As the asset management industry undergoes a period of restructuring and realignment, independence is emerging as an important strategic asset when it comes to gathering assets, building a brand and attracting and retaining employees.

Independence is not without its challenges, however. In particular, tension often exists between the members of the founding generation, who understandably want to realize fair market value for the firm as they head towards retirement, and the desire to maintain the firm's legacy and independence.

The asset management industry is viewed, correctly, as a business with excellent return on capital for those who are successful. However, asset management is also a highly personal business. Firms often depend on a small number of highly motivated and talented individuals for their success. This can create challenges from an owner's point of view and has led to what can be characterized as an historic misalignment of interests between sources of capital and the asset management firms seeking this capital to manage growth, evolution and generational transition issues.

The principals of an asset management firm seeking capital have historically had four options: banks, private equity, strategic investors and self-financings. Each can have significant shortcomings from management's point of view. Banks are generally reluctant to lend to an enterprise with little in the way of tangible assets. When available, bank debt tends to be restrictive and of a shorter-term nature.

The cost of private equity capital is likely to be extremely high, and accessing that financing will almost certainly require firm principals to cede some measure of control. What's more, the presence of a private equity firm may trigger a liquidity event of a different kind down the road should these opportunistic investors seek to "put" equity back to management or sell it elsewhere in the future.

The third option is the sale of part or all of the equity to a strategic buyer, but that means the loss of a significant measure of independence and difficulty in providing a meaningful equity stake to the next generation of principals.

Finally, self-financing-effectively subsidizing the sale of equity to other members of the firm-also has significant limitations. It often requires the owner or owners to accept a substantial discount to the firm's true value to make the transaction affordable to the more junior, less well-compensated members of the team, or to saddle the next generation with onerous debt.

The notion of independence tends to cycle in and out of favor in the asset management industry. This is reflected in the ebb and flow of acquisitions and divestitures over the years, and in the valuations accorded to the firms involved. Not too long ago, distribution was held to trump manufacturing as the most effective tool for accumulating new assets. That led to a round of consolidation.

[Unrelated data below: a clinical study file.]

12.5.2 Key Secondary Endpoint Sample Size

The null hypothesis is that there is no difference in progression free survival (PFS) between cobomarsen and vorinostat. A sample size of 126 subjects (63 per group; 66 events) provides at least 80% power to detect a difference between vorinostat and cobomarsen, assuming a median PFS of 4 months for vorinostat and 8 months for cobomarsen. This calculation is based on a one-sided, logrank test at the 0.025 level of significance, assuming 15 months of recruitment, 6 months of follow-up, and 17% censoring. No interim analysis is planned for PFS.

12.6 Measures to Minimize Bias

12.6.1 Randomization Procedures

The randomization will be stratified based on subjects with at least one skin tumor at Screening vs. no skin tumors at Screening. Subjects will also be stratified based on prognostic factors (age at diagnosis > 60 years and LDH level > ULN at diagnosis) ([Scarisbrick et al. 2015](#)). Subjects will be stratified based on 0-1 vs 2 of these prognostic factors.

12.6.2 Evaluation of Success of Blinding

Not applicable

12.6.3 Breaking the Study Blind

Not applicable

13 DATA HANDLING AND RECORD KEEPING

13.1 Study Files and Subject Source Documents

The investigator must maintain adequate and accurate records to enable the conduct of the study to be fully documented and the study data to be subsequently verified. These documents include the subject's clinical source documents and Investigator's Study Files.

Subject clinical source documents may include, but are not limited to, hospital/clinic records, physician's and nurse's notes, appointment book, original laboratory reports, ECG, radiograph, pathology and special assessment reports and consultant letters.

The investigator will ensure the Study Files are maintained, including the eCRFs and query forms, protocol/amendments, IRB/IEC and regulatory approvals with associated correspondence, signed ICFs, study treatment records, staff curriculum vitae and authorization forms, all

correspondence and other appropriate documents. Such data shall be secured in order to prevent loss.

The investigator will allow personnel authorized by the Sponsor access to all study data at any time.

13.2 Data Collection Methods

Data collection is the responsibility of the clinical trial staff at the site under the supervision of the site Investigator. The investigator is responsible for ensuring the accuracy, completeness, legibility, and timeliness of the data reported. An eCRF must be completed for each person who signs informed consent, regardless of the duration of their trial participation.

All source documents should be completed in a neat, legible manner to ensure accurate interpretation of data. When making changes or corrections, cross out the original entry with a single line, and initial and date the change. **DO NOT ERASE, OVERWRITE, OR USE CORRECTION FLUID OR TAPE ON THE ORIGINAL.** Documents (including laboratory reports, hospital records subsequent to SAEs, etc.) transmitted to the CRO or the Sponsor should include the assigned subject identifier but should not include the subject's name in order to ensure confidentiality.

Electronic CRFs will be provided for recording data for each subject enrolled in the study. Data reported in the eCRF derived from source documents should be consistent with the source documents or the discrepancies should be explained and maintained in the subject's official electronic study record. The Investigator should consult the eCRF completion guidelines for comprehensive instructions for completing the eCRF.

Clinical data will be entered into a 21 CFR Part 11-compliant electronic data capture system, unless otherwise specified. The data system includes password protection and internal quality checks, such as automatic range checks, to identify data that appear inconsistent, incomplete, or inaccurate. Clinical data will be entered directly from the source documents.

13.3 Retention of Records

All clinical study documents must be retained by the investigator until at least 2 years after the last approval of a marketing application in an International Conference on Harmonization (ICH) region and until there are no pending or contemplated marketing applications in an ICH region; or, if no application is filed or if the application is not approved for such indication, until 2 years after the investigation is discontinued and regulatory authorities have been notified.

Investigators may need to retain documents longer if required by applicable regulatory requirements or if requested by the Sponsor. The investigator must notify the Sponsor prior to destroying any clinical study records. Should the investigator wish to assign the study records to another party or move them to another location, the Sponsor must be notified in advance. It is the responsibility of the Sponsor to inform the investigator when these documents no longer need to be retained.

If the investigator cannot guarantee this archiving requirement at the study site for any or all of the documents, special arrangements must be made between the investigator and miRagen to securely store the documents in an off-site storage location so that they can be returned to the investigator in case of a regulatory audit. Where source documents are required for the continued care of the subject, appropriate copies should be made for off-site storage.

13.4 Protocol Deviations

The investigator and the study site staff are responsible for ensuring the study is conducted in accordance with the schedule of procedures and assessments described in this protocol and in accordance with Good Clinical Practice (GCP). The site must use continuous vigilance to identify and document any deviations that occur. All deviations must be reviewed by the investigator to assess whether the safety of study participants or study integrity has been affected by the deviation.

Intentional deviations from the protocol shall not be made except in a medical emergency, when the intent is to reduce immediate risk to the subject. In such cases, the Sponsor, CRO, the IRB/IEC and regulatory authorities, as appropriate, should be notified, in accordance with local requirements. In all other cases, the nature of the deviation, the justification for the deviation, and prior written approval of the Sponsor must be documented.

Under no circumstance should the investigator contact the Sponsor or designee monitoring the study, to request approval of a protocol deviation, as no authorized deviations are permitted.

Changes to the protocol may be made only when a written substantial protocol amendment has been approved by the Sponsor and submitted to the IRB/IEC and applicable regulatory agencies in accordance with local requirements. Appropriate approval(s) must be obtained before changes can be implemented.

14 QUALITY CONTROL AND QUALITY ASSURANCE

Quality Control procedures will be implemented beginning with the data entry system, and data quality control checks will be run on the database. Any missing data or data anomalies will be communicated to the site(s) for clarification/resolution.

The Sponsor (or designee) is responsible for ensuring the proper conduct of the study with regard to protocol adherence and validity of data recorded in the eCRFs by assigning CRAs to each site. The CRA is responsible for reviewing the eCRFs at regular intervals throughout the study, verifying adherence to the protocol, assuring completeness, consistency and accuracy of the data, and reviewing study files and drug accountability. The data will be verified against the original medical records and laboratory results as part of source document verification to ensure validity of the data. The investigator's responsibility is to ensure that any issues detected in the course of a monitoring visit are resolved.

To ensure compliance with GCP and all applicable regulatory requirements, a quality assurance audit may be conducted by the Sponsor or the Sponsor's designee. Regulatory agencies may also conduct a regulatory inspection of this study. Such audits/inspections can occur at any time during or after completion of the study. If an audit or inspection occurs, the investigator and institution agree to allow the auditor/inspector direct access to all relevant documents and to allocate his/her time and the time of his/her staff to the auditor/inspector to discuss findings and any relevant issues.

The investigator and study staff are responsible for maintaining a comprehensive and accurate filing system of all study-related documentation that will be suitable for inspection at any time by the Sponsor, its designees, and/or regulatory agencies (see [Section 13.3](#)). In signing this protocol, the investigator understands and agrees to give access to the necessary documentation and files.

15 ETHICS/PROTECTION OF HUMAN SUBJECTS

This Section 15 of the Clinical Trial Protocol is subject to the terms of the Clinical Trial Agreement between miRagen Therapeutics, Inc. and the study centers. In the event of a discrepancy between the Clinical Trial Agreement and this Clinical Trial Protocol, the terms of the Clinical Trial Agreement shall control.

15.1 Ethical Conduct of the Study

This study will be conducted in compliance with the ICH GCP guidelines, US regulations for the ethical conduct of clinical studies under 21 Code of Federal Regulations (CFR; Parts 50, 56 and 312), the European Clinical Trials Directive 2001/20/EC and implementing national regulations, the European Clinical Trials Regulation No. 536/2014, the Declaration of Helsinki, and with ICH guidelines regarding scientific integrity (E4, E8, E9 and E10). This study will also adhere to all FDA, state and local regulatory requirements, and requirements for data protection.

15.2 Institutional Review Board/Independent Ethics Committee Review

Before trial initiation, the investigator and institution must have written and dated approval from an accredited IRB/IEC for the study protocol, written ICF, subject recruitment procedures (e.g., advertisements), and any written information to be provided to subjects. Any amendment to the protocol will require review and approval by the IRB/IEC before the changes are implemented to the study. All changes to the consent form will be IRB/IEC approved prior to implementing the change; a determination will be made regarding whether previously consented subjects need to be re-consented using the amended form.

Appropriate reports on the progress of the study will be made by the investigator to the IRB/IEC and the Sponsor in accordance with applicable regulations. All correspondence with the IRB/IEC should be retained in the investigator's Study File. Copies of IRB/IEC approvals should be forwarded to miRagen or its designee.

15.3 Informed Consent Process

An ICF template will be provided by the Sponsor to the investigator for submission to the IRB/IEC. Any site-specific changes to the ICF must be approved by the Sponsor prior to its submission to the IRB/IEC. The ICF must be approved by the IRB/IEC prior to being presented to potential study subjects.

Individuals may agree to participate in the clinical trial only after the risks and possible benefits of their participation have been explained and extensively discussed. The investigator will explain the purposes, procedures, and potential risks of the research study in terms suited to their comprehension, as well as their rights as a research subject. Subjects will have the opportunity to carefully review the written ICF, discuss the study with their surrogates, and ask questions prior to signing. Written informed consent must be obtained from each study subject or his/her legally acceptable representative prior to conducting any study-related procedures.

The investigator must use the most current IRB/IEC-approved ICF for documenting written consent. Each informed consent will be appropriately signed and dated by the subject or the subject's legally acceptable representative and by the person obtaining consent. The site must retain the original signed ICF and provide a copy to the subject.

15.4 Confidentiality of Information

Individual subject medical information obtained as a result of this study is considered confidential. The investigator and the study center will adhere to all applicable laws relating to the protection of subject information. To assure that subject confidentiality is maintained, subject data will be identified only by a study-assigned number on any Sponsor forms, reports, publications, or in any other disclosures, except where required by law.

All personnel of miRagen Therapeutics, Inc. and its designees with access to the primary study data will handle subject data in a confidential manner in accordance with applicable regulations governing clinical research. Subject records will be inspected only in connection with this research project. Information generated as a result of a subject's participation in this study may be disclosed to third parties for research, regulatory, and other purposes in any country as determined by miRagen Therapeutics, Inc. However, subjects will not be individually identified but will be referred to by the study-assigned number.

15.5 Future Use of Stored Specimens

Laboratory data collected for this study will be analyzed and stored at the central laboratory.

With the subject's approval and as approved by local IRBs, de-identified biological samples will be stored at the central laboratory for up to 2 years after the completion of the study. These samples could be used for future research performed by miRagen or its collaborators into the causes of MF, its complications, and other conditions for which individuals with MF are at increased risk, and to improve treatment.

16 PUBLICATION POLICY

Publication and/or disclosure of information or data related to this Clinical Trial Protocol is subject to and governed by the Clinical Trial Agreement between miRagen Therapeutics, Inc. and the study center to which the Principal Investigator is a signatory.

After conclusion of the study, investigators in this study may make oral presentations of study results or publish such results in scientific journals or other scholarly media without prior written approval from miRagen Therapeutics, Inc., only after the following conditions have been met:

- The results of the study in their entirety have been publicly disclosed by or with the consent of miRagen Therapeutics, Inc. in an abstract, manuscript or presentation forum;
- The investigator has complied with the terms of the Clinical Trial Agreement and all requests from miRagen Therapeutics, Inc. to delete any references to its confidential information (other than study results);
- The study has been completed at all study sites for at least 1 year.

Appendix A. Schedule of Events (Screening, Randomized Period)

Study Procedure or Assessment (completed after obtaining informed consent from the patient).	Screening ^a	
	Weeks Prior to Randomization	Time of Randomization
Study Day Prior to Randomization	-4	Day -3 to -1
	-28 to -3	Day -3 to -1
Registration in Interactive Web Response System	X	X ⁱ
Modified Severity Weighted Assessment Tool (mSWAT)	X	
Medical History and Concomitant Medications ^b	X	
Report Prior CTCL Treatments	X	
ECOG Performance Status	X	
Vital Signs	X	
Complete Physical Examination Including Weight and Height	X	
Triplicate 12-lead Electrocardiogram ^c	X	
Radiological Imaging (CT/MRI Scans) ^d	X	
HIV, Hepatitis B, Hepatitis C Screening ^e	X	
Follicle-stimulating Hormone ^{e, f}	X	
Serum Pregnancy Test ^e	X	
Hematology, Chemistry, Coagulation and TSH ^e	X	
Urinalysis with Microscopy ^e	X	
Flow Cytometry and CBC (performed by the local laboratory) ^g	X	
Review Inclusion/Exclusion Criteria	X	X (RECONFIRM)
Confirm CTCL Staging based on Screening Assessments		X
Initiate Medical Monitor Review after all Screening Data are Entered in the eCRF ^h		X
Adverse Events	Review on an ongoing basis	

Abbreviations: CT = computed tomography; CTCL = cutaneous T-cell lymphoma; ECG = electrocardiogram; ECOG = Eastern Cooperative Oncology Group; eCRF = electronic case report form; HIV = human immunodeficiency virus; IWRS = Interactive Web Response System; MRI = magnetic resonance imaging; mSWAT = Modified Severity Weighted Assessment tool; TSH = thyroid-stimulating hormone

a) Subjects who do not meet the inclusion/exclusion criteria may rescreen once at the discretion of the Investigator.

The flaws in this strategy quickly became apparent, in particular the potential for generating conflicts of interest between investors and firms emphasizing distribution of proprietary products. Less obvious and harder to quantify-but in my view no less significant-was the frequent adverse impact on firm management and culture that resulted from consolidating formerly independent asset managers into larger organizations.

The chemistry that allows an entrepreneurial-minded independent firm to succeed is easily disturbed and difficult to repair. The end result is often not only the loss of key personnel but also the degradation of performance.

Independence is a competitive advantage. Independent managers are better positioned to avoid pressure from outside owners or strategic partners that may compromise an investment process or encourage style drift. Independence becomes an asset to be nurtured and preserved.

At least some of the industry's larger players have arrived at this conclusion as well, as evidenced by the recent Merrill Lynch-BlackRock deal, which created a $1 trillion independent asset management firm.

For many independent managers, there will inevitably come a time when money is needed to provide liquidity to retiring principals, to fund growth or to distribute equity more broadly across the organization. Until recently, available sources of capital all required managers to cede some measure of independence or management control.

Fortunately, new sources of funding are starting to enter the market, drawing upon sophisticated financial modeling techniques and analysis of the asset management business to make capital available based on past and projected cash flows.

As the asset management industry continues to seek the proper balance between creating and managing investment products and delivering those products to the marketplace, it needs new, non-traditional sources of capital.

Financial structures that foster long-term independence with minimal disruption should be at the top of every privately held money manager's list of strategic financing options.

(c) 2007 Money Management Executive and SourceMedia, Inc. All Rights Reserved.

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